Feeling his team lacked a requisite bravado, Will Wade made a major adjustment to LSU’s pre-game routine ahead of Saturday’s home tip with Missouri.
He modified LSU’s starting lineup announcement routine: cooler handshakes, higher energy, enhanced swagger.
That tweaked start, plus a dramatic finish, proved the difference, as LSU used a game-winning shot from Tremont Waters and a game-clinching charge drawn by Daryl Edwards to knock off Missouri 64-63 on Saturday in the Pete Maravich Assembly Center. It marked the Tigers’ sixth Quadrant 1 win of the year and its seventh top-50 RPI win, making their case for postseason play all the stronger with four SEC games and the conference tournament left.
“I made them re-do the starting lineups, to just give us some energy and pop before the game,” Wade said. “We were much better today. We had a little more swag to us, a little more feel to us. I just thought we had to have a little more personality.”
LSU (15-11, 6-8 SEC) also got more production from its freshman point guard, who scored the final four points of the game and led all scorers with 21. Down 63-60 with 1:17 left, Waters drove right out of ball screens twice. First, he pulled up from 17 feet to cut the deficit to one with 1:07 to play.
After a stop – LSU used a 1-3-1 then switched to man to force a Missouri miss – and a timeout, Waters drove right off another screen and floated home the decisive field goal.
“That’s who we were going to go with,” Wade said of the final two plays.
“Coach Wade and the coaching staff just told us to flatten out on the baseline and go into a ball screen, bring one of the bigs up so they had to help and switch,” said Waters.”That’s what they got.”
It was LSU’s other newcomer in the backcourt who made the game’s critical play on defense. Back in its 1-3-1, Edwards stepped in front of Kassius Robertson, his heels just outside the circle, and took a charge in the chest.
“That’s what he does,” said Wade. “He’s competitive. He’s tough. He’s always on the winning team because he makes little plays like that.”
Jordan Barnett, who led Missouri with 18 points on 6-of-8 shooting from 3, and Waters traded threes in the first 90 seconds to set into motion a seesawing affair featuring nine first-half lead changes. Neither team, however, lead by more than a single possession until Skylar Mays’ three-pointer gave the hosts a 23-19 lead with 6:14 left in the half.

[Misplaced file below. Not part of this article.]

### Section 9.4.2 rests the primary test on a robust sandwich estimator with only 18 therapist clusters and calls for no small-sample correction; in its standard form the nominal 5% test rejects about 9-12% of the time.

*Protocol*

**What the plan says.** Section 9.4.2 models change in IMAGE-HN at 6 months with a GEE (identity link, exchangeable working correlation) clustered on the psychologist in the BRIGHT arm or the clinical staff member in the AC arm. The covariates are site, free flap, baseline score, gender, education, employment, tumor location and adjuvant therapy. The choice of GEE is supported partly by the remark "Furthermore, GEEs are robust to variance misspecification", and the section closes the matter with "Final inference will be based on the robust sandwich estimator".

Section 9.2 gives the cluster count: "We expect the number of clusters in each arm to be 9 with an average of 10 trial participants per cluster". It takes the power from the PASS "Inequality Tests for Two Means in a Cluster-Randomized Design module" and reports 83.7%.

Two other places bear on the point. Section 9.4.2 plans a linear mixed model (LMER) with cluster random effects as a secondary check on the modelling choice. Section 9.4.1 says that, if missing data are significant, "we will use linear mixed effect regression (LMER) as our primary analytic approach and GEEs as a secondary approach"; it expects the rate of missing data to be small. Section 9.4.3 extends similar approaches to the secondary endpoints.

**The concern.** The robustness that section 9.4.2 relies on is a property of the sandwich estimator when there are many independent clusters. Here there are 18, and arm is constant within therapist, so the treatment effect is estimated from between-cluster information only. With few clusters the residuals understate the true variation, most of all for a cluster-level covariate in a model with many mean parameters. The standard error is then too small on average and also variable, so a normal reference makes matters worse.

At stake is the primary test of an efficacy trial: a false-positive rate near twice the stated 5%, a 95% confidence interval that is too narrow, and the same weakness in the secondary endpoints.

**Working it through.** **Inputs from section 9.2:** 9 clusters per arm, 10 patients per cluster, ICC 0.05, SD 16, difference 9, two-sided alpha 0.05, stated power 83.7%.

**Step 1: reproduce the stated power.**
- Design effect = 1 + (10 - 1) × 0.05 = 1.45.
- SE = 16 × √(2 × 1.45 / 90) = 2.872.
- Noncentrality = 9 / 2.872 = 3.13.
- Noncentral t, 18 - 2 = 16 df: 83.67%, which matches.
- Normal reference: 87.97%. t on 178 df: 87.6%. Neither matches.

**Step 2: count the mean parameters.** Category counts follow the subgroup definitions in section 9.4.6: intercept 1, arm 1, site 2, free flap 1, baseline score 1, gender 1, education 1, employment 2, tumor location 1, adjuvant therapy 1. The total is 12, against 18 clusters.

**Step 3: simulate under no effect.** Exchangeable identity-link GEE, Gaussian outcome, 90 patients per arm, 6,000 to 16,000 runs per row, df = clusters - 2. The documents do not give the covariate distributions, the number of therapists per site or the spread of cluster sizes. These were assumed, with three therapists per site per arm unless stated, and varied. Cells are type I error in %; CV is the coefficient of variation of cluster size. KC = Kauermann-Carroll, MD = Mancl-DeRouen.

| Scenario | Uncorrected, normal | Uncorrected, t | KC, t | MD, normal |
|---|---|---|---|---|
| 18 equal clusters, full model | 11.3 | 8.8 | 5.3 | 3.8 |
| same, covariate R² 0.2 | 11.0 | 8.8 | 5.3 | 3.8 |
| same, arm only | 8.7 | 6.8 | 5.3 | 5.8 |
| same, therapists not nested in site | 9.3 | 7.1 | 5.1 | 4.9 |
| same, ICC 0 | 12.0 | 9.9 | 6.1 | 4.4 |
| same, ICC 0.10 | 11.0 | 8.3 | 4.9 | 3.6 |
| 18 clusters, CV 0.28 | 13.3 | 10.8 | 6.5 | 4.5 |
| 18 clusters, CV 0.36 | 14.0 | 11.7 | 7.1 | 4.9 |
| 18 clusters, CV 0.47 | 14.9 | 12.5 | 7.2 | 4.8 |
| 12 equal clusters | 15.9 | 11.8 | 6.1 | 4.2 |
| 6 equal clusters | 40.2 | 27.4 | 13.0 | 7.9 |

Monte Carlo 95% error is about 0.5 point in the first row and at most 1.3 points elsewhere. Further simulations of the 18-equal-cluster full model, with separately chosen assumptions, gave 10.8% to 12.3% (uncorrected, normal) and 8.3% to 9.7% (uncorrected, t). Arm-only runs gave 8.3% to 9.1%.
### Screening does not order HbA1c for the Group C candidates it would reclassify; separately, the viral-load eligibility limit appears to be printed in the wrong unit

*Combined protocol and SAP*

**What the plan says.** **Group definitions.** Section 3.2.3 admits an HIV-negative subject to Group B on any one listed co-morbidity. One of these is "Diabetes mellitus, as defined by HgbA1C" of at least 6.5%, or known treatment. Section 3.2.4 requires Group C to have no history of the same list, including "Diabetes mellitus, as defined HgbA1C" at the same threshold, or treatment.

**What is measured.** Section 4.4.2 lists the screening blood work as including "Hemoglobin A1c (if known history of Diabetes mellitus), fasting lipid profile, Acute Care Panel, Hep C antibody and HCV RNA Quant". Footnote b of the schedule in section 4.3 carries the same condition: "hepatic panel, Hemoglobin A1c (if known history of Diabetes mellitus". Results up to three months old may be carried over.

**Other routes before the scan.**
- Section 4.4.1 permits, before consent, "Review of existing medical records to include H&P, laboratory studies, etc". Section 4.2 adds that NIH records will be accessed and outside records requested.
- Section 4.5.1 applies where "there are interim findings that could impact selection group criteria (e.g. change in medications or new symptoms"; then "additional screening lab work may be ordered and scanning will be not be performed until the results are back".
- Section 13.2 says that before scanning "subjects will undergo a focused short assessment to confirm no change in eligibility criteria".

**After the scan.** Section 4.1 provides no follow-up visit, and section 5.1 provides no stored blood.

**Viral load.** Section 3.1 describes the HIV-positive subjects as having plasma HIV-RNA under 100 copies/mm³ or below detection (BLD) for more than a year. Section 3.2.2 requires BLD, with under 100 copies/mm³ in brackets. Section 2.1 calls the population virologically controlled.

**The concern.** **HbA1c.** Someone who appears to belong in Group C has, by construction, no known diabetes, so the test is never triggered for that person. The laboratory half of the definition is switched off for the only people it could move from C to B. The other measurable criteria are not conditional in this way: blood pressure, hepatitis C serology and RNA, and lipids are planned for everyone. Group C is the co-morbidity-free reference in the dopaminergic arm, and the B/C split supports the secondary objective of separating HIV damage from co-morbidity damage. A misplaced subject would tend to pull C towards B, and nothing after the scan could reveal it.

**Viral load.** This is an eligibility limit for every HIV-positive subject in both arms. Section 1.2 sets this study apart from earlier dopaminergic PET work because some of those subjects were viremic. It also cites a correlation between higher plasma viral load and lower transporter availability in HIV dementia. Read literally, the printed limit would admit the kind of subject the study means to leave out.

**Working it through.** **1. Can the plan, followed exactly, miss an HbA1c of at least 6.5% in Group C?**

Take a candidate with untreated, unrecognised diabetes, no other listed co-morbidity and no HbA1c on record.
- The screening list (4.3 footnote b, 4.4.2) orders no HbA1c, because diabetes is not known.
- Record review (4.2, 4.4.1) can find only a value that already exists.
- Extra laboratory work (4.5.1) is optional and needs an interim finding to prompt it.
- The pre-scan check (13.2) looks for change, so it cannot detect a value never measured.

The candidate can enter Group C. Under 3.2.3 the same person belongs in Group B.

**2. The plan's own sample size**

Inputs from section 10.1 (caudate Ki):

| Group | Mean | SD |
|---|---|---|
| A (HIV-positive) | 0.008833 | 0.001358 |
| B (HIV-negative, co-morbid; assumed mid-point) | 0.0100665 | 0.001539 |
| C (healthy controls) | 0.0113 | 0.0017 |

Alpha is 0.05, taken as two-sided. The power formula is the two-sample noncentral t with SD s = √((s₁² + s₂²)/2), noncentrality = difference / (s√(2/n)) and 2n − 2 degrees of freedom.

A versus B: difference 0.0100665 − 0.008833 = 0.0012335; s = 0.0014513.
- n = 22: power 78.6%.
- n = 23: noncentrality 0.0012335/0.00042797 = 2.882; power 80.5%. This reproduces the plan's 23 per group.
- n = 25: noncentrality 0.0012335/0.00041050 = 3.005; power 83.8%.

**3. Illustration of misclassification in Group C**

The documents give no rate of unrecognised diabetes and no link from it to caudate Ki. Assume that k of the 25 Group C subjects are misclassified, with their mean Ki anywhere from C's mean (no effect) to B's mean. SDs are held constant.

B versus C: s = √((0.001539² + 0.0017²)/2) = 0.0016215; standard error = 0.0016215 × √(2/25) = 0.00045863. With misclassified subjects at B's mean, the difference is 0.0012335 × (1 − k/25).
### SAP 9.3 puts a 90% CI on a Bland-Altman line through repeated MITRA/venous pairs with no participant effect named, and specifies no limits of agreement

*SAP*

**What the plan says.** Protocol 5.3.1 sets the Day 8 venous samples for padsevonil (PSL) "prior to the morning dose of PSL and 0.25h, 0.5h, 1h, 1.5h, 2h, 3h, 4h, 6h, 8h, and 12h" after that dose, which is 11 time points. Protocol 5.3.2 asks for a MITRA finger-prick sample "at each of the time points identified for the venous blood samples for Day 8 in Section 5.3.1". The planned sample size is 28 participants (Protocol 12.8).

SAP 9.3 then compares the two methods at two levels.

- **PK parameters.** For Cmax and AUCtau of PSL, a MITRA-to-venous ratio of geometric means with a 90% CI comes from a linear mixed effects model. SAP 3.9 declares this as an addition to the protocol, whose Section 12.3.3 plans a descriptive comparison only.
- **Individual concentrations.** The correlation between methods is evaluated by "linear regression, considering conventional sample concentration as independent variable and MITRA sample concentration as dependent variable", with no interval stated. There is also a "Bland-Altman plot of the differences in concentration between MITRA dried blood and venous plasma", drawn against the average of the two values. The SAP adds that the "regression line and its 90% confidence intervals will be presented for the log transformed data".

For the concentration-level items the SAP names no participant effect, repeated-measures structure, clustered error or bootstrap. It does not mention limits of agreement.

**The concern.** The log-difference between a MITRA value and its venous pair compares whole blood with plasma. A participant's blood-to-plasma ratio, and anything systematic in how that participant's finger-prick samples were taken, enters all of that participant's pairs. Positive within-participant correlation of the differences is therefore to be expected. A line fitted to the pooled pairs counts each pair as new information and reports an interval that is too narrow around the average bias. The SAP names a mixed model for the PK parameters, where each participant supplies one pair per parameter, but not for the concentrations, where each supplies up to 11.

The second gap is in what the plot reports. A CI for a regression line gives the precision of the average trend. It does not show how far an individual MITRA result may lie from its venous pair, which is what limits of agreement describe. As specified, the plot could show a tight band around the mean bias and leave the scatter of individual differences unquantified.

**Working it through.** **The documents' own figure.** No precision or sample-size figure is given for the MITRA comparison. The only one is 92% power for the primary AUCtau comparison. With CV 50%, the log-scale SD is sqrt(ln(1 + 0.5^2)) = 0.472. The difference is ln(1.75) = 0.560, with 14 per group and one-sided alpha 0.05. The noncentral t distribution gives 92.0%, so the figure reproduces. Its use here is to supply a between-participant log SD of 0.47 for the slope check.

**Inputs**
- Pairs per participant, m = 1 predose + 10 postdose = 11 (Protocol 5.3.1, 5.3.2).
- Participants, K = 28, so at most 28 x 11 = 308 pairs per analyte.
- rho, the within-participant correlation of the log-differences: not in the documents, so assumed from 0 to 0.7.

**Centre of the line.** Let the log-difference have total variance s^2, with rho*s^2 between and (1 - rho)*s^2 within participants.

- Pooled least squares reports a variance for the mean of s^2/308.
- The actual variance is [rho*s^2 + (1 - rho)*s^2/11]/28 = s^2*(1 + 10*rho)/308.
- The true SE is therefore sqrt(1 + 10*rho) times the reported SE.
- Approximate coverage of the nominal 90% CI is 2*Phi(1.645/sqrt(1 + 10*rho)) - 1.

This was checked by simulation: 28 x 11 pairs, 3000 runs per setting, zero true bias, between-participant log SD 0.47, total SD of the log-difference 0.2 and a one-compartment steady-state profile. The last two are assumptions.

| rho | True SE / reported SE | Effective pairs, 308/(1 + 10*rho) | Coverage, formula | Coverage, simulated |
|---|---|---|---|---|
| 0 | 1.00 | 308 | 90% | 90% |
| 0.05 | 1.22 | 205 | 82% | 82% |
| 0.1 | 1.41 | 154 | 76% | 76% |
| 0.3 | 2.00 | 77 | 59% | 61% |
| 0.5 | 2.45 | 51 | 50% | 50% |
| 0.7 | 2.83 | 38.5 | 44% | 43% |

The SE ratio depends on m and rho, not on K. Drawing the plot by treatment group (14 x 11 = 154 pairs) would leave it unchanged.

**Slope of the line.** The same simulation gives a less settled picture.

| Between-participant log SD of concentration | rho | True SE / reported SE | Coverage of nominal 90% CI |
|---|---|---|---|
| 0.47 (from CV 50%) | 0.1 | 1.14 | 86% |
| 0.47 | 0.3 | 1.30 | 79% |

Robertson, Mizzou’s leading scorer, gave the visitors a four-point lead of their own with 3s on back-to-back possessions. The first came against an LSU defense scrambling back from full court pressure, and the second was a simple ball screen the Tiger defense failed to fully hedge. Both splashed net and net only, putting Robertson’s Tigers up 30-26 with 3:51 of first half action remaining.
Waters scored eight straight for LSU to pull within one, and Aaron Epps’ outback through a foul and the ensuing free throw restored the Tigers’ advantage, 34-32, with one minute to play. A pair of Duop Reath free throw sent LSU into the locker room with a 36-33 lead.
A foursome of threes out of the locker room – two by each team – kept the LSU lead at three before Daryl Edwards laid in for a 44-39 lead for his Tigers. Barnett’s three in response sparked a 7-0 Mizzou run that quickly turned LSU’s largest lead of the night into a two-point deficit for the homestanding Tigers. Brandon Sampson’s three-pointer stopped the skid and briefly gave LSU a lead before Barnett buried a corner three for a 49-47 Mizzou edge with 12 minutes of play left. Mays’ steal and score a minute later tied things at 49.
Following Wayde Sims’ three-pointer pushed his Tigers in front 54-51 with just over 10 minutes to play, LSU would go more than six minutes without a field goal and five minutes without scoring. But LSU’s defense tightened too, holding Missouri to just four points over a four-minute span. Aaron Epps hit both ends of a 1-and-1 to end LSU’s drought and tie the score a 58 with under four to go.
Waters pushed LSU ahead with a floater at the 2:30 mark, but Barnett connected for his sixth three of the night to send Mizzou in front 61-60 on the very next possessions. Mays missed a front end that could’ve put LSU in front with 1:30, and two makes at the line gave the visiting Tigers a 63-60 lead and only 87 seconds on the clock.
That’s when Waters took over. The freshman had struggled mightily from the floor of late, hitting just 8-of-39 from the field in his last three outings. That didn’t affect him Saturday, as he connected on 8-of-16 shots, none more vital than the last two.
“It’s reassuring that I’m obviously not perfect, but whenever my teammates and Coach Wade continue to tell me to go, and go, and go, don’t worry about a missed shot or a turnovers, they just say,’ Go,’ that just gives more confidence to play my game and do what I do,” said Waters. “This afternoon was a great time for everyone to see that. ”
LSU heads into Tuesday’s home affair with Vanderbilt with a chance to pull within a game of .500 in the league, a year after winning just two conference games total. The Tigers now have wins over likely tournament teams Houston, Michigan, Texas A&M, Arkansas, and Missouri, but it’s matchups like the Commodores they’ll need to take advantage of to qualify for postseason play.
“We just have to continue to be consistent and know what we’re capable of,” said Waters.
“This was as good a win as we’ve had,” said Wade. “We had some grit to us.”